The London Omnibus
One of Shillibeer's first Omnibuses heading along the New Road towards the Bank Junction
On the morning of July 4, 1829, a large crowd gathered outside the Yorkshire Stingo pub in Paddington, by New Road, now named Marylebone Road. The reason for this large gathering was to see the first two omnibuses leave for the Bank Junction, in the city of London. The route that was chosen was along Marylebone Road, Euston Road, Pentonville Road, City Road, Moorgate and Princess Street. This new service was provided by Mr George Shillibeer, who was born in 1797 at Tottenham Court Road, London. Shillibeer had seen this kind of operation while working in Paris in 1825 for M. Lafitte, who, besides being a banker, was also the proprietor of the world's first omnibus that Shillibeer had been assisting with the building. The omnibus had been started by Jacques Lafitte, in Paris, in 1819 during the reign of Louis XVIII, and had been a popular success. Shillibeer had been a midshipman in the British Navy. He quit the service to work at Hatchett's in London's Long Acre, Covent Garden, to learn coachbuilding. After his training he took over premises in Bury Street, Bloomsbury, where he intended to build a new vehicle called an omnibus, although many people of the times referred to them as Shillibeers, and later on as simply buses.
Shillibeer Place, Marylebone. This was where the carriages and horses were stabled.
These first buses carried twenty-two passengers, all inside. The fare from Paddington to the Bank was a shilling (five pence), half-way was sixpence (two and a half pence). Newspapers and magazines were provided free of charge. The first few conductors employed were friends of Shillibeer's from the navy, who were attired in 'blue cloth uniforms, cut to the style of midshipman's'. As trade picked up Shillibeer was taking £100 per day, and naturally, his buses soon spread all across London. The first company to copy this service was the Post Office, and soon others competed for passengers, Shillibeer renaming his buses as Shillibeer's Original Omnibuses.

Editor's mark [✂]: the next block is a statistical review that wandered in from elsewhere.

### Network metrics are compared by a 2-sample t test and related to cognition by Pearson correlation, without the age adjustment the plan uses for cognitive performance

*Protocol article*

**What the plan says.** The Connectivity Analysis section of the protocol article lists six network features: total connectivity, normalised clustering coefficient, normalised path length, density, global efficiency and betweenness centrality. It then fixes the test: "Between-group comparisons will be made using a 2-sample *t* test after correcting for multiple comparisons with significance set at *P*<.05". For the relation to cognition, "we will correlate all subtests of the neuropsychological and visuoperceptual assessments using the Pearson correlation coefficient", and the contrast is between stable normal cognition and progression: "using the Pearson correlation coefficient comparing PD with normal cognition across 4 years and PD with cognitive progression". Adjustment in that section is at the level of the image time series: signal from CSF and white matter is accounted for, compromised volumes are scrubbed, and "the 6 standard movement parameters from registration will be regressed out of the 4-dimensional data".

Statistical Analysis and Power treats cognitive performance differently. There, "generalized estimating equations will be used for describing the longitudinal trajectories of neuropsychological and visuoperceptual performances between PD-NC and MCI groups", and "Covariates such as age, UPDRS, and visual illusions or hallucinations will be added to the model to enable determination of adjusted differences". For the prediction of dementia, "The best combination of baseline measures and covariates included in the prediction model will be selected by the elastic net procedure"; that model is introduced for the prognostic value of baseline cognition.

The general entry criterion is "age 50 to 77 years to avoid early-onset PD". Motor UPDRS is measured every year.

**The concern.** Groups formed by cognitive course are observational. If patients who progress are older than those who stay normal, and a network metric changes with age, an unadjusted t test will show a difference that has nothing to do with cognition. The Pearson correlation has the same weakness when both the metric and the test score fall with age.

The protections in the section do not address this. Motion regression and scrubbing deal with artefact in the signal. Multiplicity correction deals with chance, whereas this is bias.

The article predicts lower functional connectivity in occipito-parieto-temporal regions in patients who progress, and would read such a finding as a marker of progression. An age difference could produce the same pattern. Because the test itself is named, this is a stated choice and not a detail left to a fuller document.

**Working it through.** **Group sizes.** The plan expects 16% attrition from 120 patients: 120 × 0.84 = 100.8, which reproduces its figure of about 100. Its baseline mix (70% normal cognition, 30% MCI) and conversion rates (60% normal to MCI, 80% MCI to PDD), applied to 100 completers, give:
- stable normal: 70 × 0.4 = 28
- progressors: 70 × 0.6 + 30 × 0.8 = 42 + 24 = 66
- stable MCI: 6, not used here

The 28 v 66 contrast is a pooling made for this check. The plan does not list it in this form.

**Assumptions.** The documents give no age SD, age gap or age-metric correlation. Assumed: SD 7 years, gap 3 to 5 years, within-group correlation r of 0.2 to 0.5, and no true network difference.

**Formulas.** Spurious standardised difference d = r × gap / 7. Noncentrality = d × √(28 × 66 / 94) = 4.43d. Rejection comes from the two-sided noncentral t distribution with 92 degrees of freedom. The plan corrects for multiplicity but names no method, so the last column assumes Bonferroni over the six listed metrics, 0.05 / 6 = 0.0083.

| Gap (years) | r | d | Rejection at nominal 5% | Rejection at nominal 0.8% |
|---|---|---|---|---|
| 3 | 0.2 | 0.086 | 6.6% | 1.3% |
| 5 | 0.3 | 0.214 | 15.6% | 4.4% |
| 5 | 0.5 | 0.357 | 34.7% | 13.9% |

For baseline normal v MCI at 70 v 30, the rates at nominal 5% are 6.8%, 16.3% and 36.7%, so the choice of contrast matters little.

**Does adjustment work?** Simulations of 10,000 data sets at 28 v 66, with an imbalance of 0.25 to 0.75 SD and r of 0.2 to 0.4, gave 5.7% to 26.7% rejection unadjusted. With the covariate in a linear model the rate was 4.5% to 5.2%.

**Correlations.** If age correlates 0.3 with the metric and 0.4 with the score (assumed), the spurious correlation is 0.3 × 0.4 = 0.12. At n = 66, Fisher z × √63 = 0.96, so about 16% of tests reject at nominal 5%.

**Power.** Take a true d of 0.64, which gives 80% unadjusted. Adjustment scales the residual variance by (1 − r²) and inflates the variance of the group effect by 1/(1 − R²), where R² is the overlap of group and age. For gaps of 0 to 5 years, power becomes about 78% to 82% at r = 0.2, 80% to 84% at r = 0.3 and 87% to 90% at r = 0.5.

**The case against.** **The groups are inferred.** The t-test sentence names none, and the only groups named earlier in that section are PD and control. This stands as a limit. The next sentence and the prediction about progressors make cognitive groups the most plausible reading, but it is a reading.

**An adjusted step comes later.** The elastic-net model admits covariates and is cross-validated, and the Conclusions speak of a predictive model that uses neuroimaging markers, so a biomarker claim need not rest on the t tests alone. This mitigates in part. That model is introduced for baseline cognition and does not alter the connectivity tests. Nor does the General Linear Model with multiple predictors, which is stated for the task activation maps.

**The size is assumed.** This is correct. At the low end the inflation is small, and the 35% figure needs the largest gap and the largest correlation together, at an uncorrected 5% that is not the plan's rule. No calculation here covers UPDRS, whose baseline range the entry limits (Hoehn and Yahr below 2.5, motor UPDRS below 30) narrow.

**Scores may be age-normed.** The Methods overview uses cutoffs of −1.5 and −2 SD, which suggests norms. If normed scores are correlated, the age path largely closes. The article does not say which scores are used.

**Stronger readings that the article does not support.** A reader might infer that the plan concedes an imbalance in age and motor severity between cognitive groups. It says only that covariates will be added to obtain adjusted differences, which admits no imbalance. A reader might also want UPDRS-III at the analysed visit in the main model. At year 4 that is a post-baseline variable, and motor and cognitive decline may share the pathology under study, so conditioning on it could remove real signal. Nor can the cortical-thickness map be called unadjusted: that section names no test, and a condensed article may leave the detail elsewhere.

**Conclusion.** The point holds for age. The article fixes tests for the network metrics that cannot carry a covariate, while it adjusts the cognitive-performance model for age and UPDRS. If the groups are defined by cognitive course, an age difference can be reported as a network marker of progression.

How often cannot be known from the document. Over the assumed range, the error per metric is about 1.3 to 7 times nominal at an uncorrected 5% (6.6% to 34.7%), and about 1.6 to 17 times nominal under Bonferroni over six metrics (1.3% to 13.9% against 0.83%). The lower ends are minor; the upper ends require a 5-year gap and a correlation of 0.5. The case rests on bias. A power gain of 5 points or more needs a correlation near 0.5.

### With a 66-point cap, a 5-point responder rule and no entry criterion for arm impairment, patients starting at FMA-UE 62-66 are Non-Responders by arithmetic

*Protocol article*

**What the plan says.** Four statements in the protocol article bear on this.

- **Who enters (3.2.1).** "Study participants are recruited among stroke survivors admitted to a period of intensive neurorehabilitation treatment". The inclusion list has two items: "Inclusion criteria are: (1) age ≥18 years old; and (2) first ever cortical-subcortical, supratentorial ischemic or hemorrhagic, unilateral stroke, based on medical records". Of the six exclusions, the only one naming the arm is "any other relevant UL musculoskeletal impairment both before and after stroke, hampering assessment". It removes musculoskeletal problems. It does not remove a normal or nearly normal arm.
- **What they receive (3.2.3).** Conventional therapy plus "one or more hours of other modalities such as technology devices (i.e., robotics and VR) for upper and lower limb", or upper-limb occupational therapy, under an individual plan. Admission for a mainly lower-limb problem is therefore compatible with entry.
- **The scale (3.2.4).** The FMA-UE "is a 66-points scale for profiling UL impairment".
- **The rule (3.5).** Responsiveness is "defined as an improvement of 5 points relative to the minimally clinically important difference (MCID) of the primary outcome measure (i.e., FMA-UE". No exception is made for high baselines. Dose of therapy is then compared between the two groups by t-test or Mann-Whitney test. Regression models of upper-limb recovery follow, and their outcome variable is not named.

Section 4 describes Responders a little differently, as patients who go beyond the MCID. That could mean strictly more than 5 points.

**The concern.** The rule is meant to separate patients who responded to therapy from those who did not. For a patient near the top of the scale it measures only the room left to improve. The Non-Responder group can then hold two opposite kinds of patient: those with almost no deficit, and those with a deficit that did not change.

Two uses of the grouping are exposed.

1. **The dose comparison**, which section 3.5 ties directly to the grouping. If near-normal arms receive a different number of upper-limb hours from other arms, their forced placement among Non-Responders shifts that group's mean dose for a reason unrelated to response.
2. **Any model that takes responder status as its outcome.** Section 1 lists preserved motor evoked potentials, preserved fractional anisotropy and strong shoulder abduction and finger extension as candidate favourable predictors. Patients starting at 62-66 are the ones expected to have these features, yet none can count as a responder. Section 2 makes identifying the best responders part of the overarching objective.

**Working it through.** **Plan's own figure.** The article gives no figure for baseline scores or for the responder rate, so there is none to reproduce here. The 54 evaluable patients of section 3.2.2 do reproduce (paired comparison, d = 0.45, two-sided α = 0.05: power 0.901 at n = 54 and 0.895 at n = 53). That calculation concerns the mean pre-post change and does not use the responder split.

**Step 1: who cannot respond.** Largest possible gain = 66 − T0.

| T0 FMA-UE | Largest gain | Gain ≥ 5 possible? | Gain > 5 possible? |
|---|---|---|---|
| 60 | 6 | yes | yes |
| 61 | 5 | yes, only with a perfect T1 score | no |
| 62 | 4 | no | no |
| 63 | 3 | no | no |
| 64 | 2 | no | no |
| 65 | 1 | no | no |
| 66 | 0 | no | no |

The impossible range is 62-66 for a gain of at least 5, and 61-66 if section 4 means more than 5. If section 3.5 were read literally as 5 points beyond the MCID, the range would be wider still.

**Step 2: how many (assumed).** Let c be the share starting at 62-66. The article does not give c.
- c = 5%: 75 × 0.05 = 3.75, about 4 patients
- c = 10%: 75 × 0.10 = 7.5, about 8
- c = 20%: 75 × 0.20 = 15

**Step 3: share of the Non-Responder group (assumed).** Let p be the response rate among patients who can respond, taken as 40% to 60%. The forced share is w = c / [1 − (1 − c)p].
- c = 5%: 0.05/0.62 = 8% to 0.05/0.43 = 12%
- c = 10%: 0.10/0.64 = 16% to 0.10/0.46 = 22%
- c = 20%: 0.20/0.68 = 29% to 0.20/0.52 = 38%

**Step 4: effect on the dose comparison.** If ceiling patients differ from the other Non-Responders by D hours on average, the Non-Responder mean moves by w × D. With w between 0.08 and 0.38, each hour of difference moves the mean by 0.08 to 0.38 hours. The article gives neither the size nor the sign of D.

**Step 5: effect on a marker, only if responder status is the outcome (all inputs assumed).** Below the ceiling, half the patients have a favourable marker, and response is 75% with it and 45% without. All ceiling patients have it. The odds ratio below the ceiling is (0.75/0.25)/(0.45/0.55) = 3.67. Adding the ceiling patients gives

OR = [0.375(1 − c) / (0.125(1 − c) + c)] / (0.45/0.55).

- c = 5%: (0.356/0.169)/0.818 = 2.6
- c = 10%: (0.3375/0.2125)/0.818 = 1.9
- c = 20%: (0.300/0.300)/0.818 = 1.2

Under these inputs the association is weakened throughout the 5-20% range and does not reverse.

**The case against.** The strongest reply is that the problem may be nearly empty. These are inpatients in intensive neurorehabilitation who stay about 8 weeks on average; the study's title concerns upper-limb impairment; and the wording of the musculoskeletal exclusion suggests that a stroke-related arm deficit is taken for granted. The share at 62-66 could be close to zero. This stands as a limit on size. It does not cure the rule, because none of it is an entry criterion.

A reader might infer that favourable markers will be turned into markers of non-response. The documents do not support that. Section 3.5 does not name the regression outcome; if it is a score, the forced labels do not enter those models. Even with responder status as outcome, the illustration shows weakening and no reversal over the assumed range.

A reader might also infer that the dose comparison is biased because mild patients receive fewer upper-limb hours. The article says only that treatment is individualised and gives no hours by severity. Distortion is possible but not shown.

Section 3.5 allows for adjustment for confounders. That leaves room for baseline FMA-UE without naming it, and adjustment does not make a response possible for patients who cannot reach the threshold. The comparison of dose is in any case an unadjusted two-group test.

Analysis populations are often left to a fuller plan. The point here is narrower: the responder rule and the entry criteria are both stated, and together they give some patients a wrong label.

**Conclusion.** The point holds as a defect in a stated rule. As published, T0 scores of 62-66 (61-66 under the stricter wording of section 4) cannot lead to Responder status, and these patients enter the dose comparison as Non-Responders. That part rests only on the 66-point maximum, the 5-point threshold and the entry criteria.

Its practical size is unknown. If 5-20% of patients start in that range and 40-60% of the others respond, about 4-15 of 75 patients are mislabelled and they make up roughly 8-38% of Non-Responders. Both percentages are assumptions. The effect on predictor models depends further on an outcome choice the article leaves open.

In 1835 the railways were being introduced into London, so with competition growing, Shillibeer got in trouble with the Stamp and Tax office. Shillibeer was pushed out of the London Transportation network altogether and moved into building 'Shillibeer Funeral Coaches', and his name connected with buses became forgotten. He died at Brighton in 1866, at the age of sixty nine, and he is buried at
St Mary's church graveyard near to his home at Chigwell in Essex.
Final resting place of George Shillibeer and his wife Elizabeth, daughter Elizabeth Mary Ann Wyman.
Grove House, Chigwell Row, the last home of George Shillibeer, also said to have once belonged to Sir Francis Drake, pictured during its sad demolition in 1964.
The rivalry with competing omnibus companies became so bad that in 1842 a driver was charged with manslaughter for running over and killing a man in City Road while racing another omnibus, and doing twelve miles an hour, a dangerous speed in a crowded thoroughfare with horses to stop. The offenders were fined only a few shillings and continued their subsequent behaviour.
October 25th 1911 the last horse drawn omnibus made its way from London Bridge Station to Moorgate.
The origins of London Transport began by Act of Parliament on 13 April 1933 under the then Transport Minister Herbert Morrison. On 1 July 1933 the London Passenger Transport Board (LPTB) came into being, covering the "London Passenger Transport Area", (an area within a radius of 30 miles from Charing Cross, extending from Baldock in the north, to Brentwood in the east, Horsham in the south and High Wycombe in the west): in other words, outside the boundaries of Greater London.